Monday, 30 September 2019

Lewis Chessmen 'Rook' brings £735,000

The rook is a warder holding a sword and was bought by an antiques dealer in 1964 for £5 in Edinburgh. It was catalogued in his purchase ledger that he had bought an ‘Antique Walrus Tusk Warrior Chessman.’

The piece, carved out of walrus ivory, was then inherited by the dealer's daughter when he died. For many years it resided in a drawer in her home where it had been wrapped in a small bag.

The piece was sold by Sotheby's on July 2 for £735,000. The Lewis Chessmen are four sets of chess pieces which were found on the Isle of Lewis, off the coast of Scotland, in 1831. The British Museum holds 82 pieces, the National Museum of Scotland holds 11 and until now, 5 pieces were missing.
It was described by the auction house as the "most famous chess pieces to have survived from the medieval world".
One knight and three warders are still missing.

Friday, 27 September 2019

The Gold Coffin of Nedjemankh

The Metropolitan Museum of Art has returned a stolen antiquity from its collection: The Gold Coffin of Nedjemankh. The ancient gilded coffin was acquired by the Metropolitan in 2017 for $3.95m. The Gold Coffin of Nedjemankh dates back to between 150 and 50 B.C.

The coffin is made of a combination of cartonnage (linen, glue, and gesso), gesso, paint, gold, silver, resin, glass, wood, and leaded bronze. The lid is covered with vignettes illustrating funerary spells.

Thursday, 26 September 2019

Scientists find microbial remains in ancient Pilbara rocks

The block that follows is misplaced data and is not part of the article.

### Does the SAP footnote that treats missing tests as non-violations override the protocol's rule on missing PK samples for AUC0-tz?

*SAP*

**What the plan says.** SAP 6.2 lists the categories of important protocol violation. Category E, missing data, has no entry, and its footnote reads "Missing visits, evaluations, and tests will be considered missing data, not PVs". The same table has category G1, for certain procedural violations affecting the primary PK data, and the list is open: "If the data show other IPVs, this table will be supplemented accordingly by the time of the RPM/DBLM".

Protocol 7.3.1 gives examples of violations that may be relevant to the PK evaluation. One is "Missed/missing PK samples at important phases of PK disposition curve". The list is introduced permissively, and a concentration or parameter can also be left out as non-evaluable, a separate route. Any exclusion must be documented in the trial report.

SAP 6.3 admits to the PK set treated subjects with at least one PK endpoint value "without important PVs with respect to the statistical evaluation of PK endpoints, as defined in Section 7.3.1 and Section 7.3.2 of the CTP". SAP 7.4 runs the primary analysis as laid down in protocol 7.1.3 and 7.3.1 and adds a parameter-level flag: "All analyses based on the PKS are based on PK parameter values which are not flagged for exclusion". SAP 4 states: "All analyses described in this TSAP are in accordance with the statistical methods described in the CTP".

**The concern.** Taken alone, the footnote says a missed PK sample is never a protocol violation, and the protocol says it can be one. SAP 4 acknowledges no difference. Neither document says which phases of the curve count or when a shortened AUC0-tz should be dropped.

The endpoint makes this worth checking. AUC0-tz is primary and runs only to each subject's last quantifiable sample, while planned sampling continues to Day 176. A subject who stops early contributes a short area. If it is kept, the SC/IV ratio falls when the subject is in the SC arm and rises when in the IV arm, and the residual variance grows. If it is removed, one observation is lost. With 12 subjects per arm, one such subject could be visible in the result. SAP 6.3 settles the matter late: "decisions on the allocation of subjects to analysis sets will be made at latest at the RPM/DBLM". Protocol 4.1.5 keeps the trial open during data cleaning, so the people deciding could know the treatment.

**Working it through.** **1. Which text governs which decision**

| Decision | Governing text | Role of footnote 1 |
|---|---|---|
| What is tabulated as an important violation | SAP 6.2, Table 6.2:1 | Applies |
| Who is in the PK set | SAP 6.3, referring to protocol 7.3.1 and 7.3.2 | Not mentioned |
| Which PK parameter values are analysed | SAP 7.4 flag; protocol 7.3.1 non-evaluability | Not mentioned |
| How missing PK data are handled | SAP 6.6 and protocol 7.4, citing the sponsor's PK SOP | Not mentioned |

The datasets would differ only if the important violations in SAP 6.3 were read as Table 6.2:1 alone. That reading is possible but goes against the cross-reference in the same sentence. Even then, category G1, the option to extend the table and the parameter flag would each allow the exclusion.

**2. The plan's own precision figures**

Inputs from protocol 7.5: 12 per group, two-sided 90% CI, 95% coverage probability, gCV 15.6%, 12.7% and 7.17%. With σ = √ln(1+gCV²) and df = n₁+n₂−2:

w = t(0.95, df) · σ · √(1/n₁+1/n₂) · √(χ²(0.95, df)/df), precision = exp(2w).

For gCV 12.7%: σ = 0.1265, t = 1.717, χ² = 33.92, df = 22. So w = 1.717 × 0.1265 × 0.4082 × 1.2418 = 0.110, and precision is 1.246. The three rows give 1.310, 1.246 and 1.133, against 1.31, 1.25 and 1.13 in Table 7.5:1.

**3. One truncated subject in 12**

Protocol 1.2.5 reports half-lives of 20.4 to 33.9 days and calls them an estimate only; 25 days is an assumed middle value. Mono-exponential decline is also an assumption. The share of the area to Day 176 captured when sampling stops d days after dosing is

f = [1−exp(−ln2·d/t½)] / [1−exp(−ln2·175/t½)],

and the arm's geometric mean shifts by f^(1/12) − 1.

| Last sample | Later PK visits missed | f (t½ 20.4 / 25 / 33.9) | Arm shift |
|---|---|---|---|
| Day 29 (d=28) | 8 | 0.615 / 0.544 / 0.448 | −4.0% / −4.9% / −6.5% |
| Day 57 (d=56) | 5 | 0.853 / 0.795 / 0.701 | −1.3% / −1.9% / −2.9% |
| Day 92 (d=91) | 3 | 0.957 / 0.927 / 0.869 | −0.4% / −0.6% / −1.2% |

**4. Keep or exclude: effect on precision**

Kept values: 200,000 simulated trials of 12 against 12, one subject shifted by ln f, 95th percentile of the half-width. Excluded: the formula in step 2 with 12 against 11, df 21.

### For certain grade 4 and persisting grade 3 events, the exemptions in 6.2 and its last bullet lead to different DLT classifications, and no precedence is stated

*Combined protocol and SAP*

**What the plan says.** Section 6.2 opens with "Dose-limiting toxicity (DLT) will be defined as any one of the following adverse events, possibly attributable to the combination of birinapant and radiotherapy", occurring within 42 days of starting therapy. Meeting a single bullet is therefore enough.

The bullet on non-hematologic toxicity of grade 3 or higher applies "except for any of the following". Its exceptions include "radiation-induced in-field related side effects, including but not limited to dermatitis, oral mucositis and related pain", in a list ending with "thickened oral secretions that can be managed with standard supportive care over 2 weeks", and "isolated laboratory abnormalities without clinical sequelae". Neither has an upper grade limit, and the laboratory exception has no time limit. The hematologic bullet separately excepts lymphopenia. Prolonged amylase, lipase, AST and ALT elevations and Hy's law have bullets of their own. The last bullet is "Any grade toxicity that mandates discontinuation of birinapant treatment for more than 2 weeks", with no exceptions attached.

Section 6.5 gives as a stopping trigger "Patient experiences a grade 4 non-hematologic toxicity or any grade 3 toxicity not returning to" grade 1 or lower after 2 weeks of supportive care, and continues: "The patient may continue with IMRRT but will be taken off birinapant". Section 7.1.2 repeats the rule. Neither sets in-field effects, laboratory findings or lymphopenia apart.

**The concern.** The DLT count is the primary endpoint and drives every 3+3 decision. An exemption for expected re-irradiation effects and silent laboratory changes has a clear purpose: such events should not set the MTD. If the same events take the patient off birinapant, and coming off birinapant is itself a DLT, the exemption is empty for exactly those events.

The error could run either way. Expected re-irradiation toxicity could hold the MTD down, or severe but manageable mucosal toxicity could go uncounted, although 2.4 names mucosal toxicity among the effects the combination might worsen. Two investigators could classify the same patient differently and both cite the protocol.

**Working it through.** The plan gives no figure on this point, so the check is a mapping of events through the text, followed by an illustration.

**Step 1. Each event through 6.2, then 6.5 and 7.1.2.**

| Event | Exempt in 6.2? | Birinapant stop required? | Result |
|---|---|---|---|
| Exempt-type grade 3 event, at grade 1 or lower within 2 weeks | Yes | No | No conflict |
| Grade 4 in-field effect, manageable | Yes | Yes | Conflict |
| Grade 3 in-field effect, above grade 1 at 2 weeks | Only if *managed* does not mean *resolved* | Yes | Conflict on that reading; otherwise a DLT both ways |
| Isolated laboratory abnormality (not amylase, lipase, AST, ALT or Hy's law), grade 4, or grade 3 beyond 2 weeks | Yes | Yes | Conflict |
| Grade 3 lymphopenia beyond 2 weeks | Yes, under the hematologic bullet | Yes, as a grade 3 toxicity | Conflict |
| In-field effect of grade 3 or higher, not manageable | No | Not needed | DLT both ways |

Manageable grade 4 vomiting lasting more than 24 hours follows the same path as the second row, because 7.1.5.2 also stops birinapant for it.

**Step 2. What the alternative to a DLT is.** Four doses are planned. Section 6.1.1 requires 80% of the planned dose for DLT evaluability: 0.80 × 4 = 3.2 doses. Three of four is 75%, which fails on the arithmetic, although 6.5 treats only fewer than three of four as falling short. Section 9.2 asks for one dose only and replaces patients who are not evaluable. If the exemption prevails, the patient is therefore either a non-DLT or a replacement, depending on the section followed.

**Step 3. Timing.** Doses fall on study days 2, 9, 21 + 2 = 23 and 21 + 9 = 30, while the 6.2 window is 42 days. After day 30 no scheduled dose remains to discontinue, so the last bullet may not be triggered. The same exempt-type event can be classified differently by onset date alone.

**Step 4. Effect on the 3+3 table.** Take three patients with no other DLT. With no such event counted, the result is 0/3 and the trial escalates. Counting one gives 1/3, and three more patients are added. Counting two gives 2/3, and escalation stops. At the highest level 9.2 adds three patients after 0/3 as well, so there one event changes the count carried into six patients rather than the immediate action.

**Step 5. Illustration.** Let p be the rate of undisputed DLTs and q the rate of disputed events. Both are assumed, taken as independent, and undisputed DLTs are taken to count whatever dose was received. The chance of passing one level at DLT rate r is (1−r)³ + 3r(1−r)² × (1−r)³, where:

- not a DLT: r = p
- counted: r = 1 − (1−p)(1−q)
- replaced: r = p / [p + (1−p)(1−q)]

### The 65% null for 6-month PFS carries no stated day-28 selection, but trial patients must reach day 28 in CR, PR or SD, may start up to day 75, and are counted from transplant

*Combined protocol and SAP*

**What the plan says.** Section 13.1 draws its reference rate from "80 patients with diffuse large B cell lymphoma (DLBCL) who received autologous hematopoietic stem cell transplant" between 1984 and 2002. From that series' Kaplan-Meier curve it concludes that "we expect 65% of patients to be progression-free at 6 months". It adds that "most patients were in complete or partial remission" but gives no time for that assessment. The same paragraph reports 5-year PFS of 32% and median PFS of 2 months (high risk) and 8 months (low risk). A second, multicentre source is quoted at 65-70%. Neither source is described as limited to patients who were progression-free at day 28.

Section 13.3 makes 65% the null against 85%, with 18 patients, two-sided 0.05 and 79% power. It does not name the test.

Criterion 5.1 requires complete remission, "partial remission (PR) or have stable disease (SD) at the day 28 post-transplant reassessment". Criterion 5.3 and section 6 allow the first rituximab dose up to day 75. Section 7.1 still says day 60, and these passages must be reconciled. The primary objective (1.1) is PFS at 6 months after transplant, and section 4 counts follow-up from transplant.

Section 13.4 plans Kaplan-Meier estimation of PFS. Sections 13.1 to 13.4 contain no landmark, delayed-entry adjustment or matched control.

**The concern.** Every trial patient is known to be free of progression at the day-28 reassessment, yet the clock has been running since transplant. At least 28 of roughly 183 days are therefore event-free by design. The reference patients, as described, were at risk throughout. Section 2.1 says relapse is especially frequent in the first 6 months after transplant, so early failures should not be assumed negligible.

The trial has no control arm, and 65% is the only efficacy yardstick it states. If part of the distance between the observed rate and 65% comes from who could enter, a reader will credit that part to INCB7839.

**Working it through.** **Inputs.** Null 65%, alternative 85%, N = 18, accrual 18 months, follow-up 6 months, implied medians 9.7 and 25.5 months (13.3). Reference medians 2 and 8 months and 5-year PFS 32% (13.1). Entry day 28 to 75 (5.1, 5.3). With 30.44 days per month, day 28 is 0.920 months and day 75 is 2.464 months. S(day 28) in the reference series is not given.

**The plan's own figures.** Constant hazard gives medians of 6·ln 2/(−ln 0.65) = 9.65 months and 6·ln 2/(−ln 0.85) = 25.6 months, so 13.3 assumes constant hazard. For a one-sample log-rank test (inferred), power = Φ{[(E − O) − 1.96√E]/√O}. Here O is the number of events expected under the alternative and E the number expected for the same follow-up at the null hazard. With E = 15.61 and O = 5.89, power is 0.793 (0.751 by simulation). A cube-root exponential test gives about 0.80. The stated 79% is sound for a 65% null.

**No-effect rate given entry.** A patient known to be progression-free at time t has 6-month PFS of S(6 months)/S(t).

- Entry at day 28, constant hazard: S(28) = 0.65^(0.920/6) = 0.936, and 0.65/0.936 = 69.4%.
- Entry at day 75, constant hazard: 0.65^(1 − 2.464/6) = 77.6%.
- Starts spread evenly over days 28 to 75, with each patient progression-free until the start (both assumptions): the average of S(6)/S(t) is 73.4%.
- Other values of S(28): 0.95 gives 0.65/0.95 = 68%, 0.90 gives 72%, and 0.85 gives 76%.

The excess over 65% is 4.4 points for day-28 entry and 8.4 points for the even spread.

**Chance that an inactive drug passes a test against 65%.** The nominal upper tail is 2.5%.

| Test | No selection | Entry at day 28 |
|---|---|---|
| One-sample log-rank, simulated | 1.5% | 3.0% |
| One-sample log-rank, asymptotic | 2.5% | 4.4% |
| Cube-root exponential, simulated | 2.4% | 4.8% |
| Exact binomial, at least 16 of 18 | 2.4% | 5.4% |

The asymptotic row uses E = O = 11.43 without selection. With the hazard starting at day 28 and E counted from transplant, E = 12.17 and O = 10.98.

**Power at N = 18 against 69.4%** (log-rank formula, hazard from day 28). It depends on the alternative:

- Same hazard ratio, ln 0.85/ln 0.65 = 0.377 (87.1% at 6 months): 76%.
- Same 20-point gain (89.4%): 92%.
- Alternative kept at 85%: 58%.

Researchers found organic matter in stromatolites -- fossilised microbial structures -- from the ancient Dresser Formation in the Pilbara region of Western Australia. The stromatolites have been thought to be of biogenic origin ever since they were discovered in the 1980s.
Western Australia's 3.5-billion-year-old stromatolites push back the earliest known existence of microbial life on land by 580 million years.

Monday, 23 September 2019

Asteroid collision triggered ancient ice age

Scientists claim a massive asteroid collision may have filled the atmosphere with enough dust to trigger an ice age. They say sunlight-blocking dust remained in the sky for around two million years, effectively causing Earth to freeze. Scientists have long been puzzled by the cause of an ice age that took place 466 million years ago.

Dust is constantly floating down to Earth from space, made from broken parts of asteroids and comets. Scientists believe Earth gains about 40,000 tons of extraterrestrial material every year. Through dating mechanisms, it's possible to verify that a large amount of dust fell around the same time as an ice age began. Not all sunlight would have been blocked – but enough to change Earth's climate. This allowed life to adapt "and even benefit" from the changes, sparking "an explosion of new species".

Saturday, 21 September 2019